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Sunday, March 27, 2011

Victor Davis Hanson hits the bulls eye again with his latest:
For two weeks, the administration was largely quiet about the unrest in Libya until the insurgents began taking entire cities and seemed on the verge of closing in on Gaddafi’s Tripoli. Then President Obama called on Gaddafi to step down and stop the “unacceptable” level of violence. But things then got worse, not better, once Gaddafi began to employ a level of violence that his ilk counts on to stay in power (cf. Assad in Syria or Ahmadinejad in Iran). So at last we announced a funny sort of no-fly-zone, inasmuch as Gaddafi can put down the rebellion without use of his planes and gunships. We vowed to have an international commander soon; we promised to restrict our activity to patrolling the air only (after sending missiles into quite a lot of initial targets on the ground). We are not going after Gaddafi himself (although the tyrant has nowhere to go, must be taken out for the rebels to succeed, and seems to be already targeted by the Europeans, without our “knowledge”). In the new Middle East multilateralism, America supplies the firepower, Europeans the policy and high profile, Arabs the public cover, and the international community the legitimacy — as long as the campaigning is brief, the losses small, and the rebels supposedly somewhat Western in outlook. But no one yet has told us why we must not “meddle” in Iran, must ignore the Saudis going into Bahrain, should continue “outreach” with Assad, must support the ouster of Mubarak and Ben Ali, but are so far mum about further challenges to pro-American authoritarians in the Gulf and Jordan.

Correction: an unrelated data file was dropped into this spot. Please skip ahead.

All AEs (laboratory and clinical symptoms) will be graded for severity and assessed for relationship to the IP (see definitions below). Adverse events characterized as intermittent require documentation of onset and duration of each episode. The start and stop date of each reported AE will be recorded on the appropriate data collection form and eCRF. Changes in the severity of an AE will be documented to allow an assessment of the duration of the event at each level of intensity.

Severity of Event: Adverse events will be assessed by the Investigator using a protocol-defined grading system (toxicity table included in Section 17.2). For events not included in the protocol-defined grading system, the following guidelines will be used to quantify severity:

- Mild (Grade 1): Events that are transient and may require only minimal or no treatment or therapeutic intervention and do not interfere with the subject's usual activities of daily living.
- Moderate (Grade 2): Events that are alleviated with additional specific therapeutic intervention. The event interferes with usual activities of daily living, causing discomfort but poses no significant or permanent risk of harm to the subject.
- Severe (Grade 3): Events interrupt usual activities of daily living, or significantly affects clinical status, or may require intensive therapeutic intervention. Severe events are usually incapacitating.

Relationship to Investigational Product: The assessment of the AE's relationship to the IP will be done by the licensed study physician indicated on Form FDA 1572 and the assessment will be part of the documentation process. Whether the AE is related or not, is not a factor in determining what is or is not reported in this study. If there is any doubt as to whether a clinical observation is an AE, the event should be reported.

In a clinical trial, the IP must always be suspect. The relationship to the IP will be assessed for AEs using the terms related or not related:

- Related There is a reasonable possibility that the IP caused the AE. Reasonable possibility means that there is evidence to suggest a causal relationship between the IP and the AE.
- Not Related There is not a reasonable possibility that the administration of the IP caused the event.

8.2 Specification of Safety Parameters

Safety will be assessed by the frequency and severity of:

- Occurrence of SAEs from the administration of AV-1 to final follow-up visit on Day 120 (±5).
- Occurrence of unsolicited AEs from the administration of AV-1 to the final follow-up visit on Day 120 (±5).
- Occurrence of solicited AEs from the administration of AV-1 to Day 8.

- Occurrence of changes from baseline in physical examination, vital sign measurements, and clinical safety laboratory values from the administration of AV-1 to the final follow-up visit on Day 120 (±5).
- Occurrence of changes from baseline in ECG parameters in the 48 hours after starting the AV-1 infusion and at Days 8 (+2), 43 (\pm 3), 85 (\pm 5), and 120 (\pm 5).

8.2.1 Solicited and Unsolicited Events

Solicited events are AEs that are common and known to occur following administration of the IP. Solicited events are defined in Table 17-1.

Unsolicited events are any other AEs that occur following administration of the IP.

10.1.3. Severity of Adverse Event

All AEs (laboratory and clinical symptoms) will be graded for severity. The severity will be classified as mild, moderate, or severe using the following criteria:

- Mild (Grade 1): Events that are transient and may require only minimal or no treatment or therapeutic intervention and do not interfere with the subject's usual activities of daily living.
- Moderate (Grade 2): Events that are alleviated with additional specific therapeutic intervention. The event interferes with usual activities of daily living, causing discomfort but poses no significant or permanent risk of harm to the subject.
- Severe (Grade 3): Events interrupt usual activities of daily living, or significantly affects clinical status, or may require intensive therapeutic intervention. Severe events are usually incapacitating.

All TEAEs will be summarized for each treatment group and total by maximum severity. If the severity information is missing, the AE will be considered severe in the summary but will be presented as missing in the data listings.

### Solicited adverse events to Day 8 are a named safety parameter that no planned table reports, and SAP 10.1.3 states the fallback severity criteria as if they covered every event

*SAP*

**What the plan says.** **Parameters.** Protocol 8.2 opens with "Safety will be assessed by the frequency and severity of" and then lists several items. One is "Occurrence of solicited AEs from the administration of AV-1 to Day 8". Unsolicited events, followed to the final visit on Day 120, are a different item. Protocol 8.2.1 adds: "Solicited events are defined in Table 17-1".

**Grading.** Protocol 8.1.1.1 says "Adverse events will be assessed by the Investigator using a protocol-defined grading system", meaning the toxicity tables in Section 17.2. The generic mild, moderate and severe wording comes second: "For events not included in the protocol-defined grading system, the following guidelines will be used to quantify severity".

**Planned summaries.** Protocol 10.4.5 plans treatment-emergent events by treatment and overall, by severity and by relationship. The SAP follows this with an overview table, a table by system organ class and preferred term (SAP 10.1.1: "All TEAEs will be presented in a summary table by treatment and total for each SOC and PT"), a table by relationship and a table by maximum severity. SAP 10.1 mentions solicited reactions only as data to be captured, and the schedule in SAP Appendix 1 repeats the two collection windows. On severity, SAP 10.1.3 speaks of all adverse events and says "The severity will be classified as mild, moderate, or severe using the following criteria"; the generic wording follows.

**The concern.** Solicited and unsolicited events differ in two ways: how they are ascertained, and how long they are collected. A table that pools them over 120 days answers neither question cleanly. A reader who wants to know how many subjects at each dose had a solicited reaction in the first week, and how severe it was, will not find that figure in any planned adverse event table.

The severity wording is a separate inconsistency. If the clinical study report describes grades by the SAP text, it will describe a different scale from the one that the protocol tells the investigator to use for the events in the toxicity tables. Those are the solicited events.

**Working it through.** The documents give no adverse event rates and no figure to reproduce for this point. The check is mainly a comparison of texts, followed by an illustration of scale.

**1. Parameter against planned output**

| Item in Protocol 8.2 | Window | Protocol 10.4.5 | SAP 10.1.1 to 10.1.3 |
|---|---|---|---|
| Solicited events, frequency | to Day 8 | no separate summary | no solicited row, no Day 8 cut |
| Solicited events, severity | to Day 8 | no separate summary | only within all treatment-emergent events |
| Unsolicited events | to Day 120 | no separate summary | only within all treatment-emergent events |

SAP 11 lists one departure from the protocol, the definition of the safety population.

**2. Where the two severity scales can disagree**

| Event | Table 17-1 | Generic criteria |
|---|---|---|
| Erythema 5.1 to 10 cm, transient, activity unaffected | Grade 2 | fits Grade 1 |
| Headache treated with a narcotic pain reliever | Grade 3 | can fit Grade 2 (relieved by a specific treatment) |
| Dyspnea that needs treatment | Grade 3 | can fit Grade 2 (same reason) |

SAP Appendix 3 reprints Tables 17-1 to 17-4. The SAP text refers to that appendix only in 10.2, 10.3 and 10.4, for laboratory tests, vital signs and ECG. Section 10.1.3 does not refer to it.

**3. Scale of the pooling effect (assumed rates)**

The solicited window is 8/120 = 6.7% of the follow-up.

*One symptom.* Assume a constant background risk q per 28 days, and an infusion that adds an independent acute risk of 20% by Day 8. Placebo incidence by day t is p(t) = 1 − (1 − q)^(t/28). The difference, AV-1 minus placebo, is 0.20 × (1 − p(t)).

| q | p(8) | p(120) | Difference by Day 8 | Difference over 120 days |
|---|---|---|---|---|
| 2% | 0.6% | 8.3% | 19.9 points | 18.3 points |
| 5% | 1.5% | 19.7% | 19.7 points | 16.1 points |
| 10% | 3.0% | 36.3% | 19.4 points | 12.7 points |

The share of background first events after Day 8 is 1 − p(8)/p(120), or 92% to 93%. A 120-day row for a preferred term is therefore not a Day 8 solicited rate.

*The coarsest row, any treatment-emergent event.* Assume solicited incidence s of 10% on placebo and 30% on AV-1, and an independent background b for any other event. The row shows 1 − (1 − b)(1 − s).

Read the whole thing.

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